Jumping to the Next Level with Nonlinear Change

Point: Breakthrough innovation requires nonlinear changevijaywif

Story: In his presentation at the World Innovation Forum, strategist and Dartmouth professor Vijay Govindarajan used the analogy of Olympic high-jumping to illustrate the non-linear thinking that companies need to make to create breakthrough innovations. The traditional approach to high-jumping until 1920 was the “scissors” approach: jumping over the bar with a scissoring motion similar to what is used by hurdlers. The highest jump possible was about 5′ 3″.
The best approach to jumping higher, however, is to identify the limiting factor in the jump. For high-jumping, the limiting factor is the jumper’s configuration of body parts relative to their center of gravity and to the bar. In the 1920s, the innovation called the “western roll” changed the jumping style from a hurdling over the bar with a scissors kick to rolling over the bar sideways with the jumper’s back to the bar. In the 1960s, the innovation of the straddle changed the center of gravity even further with the jumpers keeping their belly to the bar. And in 1968 the Fosbury flop (invented by Dick Fosbury) changed the motion yet again: jumpers launch themselves straight up into the air using both feet, and then they twist over the bar so that the head clears first.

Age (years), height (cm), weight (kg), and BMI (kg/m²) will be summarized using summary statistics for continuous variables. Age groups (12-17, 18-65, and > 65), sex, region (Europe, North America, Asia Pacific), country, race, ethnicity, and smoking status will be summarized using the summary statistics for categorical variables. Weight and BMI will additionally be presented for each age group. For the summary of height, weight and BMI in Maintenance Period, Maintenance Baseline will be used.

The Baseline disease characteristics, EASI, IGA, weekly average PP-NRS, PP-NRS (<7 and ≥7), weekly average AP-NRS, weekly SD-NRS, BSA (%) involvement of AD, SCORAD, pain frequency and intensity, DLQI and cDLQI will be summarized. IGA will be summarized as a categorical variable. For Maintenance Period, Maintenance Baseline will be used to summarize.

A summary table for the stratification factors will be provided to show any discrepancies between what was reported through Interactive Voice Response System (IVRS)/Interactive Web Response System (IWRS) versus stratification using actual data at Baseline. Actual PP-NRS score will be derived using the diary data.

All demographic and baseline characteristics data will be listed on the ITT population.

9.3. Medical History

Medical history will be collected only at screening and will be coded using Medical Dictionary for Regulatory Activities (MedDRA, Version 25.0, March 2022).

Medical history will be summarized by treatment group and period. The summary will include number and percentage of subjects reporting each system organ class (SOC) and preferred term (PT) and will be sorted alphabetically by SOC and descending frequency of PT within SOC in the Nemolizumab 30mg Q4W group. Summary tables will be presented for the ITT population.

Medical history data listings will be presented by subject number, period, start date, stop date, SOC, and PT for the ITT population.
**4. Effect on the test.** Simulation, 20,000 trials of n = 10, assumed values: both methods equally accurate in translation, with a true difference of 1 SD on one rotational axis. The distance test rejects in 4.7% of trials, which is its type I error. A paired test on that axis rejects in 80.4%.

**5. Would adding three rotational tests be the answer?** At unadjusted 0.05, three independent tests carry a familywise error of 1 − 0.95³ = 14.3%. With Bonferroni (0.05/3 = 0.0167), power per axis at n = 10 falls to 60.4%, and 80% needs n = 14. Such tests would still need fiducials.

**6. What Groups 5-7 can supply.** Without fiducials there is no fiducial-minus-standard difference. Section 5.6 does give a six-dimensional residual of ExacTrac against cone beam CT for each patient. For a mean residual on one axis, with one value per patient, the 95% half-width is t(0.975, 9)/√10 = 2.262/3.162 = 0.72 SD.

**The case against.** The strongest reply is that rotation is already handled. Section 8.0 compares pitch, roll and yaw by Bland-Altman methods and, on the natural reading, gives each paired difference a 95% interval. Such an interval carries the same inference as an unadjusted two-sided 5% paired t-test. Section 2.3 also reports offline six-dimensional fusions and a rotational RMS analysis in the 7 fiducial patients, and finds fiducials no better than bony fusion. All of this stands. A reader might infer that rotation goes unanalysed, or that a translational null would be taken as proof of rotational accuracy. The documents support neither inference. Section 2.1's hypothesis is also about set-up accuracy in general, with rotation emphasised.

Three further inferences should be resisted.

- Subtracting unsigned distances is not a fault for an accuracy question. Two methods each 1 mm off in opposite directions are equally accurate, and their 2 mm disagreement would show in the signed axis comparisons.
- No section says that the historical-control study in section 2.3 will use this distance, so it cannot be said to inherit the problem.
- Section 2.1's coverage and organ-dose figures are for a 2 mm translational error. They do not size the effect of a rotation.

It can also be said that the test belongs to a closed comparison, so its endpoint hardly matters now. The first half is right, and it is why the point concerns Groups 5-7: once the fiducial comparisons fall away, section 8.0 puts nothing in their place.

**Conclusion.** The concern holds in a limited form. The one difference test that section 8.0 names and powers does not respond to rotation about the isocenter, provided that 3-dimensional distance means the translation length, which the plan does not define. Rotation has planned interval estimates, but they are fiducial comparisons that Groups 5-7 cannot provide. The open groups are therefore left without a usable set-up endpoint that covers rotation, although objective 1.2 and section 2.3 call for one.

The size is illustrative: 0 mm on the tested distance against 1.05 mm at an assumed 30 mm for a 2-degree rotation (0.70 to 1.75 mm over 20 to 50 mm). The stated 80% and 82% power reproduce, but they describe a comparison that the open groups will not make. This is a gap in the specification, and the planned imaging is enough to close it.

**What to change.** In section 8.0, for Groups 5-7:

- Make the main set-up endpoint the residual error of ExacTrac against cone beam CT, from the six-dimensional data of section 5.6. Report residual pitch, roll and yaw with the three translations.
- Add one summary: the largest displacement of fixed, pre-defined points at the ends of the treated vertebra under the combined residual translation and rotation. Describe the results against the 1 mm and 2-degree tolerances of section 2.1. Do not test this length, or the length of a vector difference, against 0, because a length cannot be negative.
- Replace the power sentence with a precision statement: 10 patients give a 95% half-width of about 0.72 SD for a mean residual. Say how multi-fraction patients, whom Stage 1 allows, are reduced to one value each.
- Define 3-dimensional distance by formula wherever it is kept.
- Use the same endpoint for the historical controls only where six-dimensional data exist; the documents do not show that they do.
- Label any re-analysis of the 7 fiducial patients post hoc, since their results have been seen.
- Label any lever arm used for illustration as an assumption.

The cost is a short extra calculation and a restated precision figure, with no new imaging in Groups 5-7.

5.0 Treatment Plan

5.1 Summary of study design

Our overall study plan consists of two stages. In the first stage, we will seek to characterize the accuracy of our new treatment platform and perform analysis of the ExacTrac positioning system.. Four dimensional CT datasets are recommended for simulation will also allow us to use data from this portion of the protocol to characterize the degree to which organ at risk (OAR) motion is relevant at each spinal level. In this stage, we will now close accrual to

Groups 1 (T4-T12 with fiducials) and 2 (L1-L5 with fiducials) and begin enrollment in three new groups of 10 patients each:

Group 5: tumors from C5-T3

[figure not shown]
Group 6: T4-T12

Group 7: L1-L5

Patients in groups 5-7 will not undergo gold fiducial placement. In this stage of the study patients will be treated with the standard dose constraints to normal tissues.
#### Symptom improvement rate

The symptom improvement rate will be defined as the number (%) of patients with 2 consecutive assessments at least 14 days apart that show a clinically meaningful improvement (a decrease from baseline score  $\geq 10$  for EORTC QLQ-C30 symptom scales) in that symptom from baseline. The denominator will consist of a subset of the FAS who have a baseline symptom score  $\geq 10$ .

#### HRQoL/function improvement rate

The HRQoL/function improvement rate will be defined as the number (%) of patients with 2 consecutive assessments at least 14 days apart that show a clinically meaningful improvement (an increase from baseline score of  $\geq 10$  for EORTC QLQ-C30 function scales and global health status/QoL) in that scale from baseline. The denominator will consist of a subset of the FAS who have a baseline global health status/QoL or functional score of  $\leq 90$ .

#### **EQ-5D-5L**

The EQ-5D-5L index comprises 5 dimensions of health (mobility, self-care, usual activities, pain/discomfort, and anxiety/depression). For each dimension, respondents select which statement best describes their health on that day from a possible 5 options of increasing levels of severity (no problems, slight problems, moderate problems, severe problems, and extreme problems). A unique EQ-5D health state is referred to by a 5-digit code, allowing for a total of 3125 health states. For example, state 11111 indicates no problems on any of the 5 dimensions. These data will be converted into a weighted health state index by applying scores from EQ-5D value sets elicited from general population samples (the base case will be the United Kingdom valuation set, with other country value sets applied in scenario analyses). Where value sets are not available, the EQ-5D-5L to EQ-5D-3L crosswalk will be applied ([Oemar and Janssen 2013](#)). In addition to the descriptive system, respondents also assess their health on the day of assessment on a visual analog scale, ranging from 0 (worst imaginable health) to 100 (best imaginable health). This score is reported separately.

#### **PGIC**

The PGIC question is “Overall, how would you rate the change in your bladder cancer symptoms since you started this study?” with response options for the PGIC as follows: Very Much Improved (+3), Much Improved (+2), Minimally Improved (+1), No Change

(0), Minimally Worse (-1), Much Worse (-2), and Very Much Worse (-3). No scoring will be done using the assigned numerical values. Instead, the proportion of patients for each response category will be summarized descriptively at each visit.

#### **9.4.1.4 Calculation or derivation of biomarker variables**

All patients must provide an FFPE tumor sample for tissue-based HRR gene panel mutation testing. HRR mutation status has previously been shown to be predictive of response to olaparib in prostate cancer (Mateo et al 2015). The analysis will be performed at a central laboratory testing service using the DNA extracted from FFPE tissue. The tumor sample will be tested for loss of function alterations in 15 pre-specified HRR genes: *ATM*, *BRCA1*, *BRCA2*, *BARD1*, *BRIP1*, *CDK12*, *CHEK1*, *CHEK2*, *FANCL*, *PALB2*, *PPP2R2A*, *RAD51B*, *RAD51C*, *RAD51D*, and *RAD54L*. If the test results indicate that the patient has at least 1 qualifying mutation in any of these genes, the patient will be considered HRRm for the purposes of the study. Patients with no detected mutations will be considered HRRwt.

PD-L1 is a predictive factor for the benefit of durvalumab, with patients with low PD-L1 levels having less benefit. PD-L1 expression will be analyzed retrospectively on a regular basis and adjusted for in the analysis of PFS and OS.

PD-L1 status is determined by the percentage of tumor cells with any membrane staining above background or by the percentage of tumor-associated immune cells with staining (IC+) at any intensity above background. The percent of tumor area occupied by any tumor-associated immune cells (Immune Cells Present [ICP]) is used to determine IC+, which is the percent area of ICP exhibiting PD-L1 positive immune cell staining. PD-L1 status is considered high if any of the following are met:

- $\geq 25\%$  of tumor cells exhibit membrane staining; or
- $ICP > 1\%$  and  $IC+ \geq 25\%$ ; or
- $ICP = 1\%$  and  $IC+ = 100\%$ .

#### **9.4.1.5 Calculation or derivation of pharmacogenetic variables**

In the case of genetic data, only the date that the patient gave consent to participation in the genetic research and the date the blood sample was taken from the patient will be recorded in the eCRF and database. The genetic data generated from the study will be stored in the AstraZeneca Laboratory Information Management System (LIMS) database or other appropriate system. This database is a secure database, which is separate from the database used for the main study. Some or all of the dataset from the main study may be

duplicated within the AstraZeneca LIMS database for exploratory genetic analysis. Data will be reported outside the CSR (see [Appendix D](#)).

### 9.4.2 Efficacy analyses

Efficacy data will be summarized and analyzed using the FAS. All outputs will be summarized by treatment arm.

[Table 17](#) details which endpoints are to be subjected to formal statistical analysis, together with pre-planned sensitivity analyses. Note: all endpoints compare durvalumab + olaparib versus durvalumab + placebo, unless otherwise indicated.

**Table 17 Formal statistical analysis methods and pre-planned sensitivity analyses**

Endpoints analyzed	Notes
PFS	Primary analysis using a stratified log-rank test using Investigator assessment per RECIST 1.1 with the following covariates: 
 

The challenge for organizations: you can’t win by incrementally improving the incumbent scissors kick if your competitors are inventing the western roll or the Fosbury flop. Breakthrough innovations require removing or changing the limiting factor. This often means breaking old assumptions. Prior to the Fosbury flop, all high jump techniques assumed that the jumper goes feet-first over the bar and lands on their feet. Fosbury jumped head first over the bar to flop on the mat and extended the possible jumping height to over 8 feet.

  • Document the fundamental limits that seem to prevent further incremental innovation
  • Consider ways to break those limits or bend those limits
  • Examine the “how we’ve always done it” assumptions to find opportunities for radical change

See Vijay Govindarajan’s blog here.

1 Comment »Innovation, Strategy

One Response to “Jumping to the Next Level with Nonlinear Change”

  1. Jerrie Hurd May 8th 2009 at 10:19 am 1

    Very visual discussion of innovation. Thanks for sharing this. Makes one think.

Trackback URI |